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What is the best time to sleep, according to science?

What is the best time to sleep, according to science?

The survey of more than 88,000 people between the ages of 45 and 79 suggests the best time to rest.

Gabriel Andrade

6 hours ago

Sleep is as important as physical activity for heart health

Photo: Andisheh A/Unsplash/Playback

Everyone knows that getting enough sleep is essential to staying healthy and improving quality of life. But in addition to average hours of rest, the question often asked is whether bedtime makes a difference to health.

This is the answer Harvard research Published in the scientific journal European Heart Journal – Digital Health seeks an answer. According to scientists, those who can rest best are those who sleep between 10 pm and 11 pm.

According to the study, this is the perfect time to ensure the best hours of sleep. In addition, those who sleep at this time are also less likely to suffer from heart disease.

Understanding research

The survey included more than 88,000 people between the ages of 45 and 79. To reach this conclusion, the volunteers’ sleep was monitored for a week.

Sleep monitoring was performed using devices placed on their wrist. Participants also answered questions about lifestyle and habits.

After this first phase, the researchers followed the volunteers’ lives for at least five and a half years. Thus, it was possible to refer data between nocturnal habits, cardiovascular disease, and heart attacks.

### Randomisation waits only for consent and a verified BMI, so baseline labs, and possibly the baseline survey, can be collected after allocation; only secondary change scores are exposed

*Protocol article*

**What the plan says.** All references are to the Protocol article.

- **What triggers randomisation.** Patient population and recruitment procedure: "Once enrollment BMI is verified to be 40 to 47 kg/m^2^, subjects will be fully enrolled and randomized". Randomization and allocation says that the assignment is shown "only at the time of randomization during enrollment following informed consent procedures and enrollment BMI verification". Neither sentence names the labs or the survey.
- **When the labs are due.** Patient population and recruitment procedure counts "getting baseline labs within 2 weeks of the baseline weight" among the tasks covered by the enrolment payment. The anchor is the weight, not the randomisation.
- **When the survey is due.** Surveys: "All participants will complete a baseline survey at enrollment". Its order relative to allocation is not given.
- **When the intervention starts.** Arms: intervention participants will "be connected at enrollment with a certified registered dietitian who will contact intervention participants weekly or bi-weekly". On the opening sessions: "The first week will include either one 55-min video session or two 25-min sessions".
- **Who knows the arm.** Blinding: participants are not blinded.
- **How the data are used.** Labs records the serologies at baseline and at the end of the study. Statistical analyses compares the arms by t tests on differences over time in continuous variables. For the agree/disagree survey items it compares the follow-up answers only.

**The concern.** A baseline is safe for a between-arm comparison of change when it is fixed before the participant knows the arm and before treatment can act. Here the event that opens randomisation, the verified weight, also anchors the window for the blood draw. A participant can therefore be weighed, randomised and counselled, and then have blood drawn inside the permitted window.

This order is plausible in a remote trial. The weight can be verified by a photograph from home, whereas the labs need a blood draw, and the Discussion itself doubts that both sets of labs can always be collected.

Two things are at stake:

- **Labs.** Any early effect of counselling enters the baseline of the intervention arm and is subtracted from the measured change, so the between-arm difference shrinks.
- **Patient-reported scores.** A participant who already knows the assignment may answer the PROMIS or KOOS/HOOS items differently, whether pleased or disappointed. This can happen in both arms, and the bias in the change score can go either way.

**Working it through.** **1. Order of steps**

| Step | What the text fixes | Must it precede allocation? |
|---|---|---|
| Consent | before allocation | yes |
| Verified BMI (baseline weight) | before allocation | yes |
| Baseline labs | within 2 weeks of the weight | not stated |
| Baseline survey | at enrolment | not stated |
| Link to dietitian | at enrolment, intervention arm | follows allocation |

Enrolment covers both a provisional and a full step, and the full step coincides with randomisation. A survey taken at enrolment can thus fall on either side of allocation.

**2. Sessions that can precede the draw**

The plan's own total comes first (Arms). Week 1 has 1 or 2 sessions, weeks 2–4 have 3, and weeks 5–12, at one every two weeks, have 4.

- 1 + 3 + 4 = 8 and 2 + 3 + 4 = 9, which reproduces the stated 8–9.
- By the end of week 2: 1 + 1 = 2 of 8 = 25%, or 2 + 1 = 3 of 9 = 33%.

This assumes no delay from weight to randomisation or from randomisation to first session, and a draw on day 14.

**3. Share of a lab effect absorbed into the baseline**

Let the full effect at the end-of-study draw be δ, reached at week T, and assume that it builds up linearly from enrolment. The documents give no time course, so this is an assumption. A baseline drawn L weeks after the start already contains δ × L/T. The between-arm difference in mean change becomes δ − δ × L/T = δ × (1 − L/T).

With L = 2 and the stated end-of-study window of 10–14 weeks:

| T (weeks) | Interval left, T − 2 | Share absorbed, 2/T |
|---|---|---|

Those who sleep near midnight may have up to 25% more risk of developing cardiovascular disease. Research has shown that sleeping at non-traditional times alters the circadian rhythm, which is essential for regulating vital body functions.

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Do you do snooze?

In addition to the Harvard study, research conducted in India suggests that the extra hours in bed don’t mean much in terms of benefits. The survey included 452 low-income workers over the course of a month.

The researchers suggested that the participants sleep half an hour longer than usual. However, the results were not as good as expected.

“To our surprise, these interventions had no positive effect on any of the outcomes we measured,” said economist Frank Schelbach of the Massachusetts Institute of Technology (MIT), who was involved in the study.

The analyzes published in Quarterly Journal of Economicsincluding cognition, productivity, decision-making, and well-being.

At the end of a month of experiments, the subjects were spending an extra 38 minutes each night in bed, which was actually 27 minutes of sleep.

This lower efficiency appears to prevent the kind of deeper, more rejuvenating sleep that can be beneficial to health. On a daily basis, the volunteers included in the study tended to wake up about 31 times per night.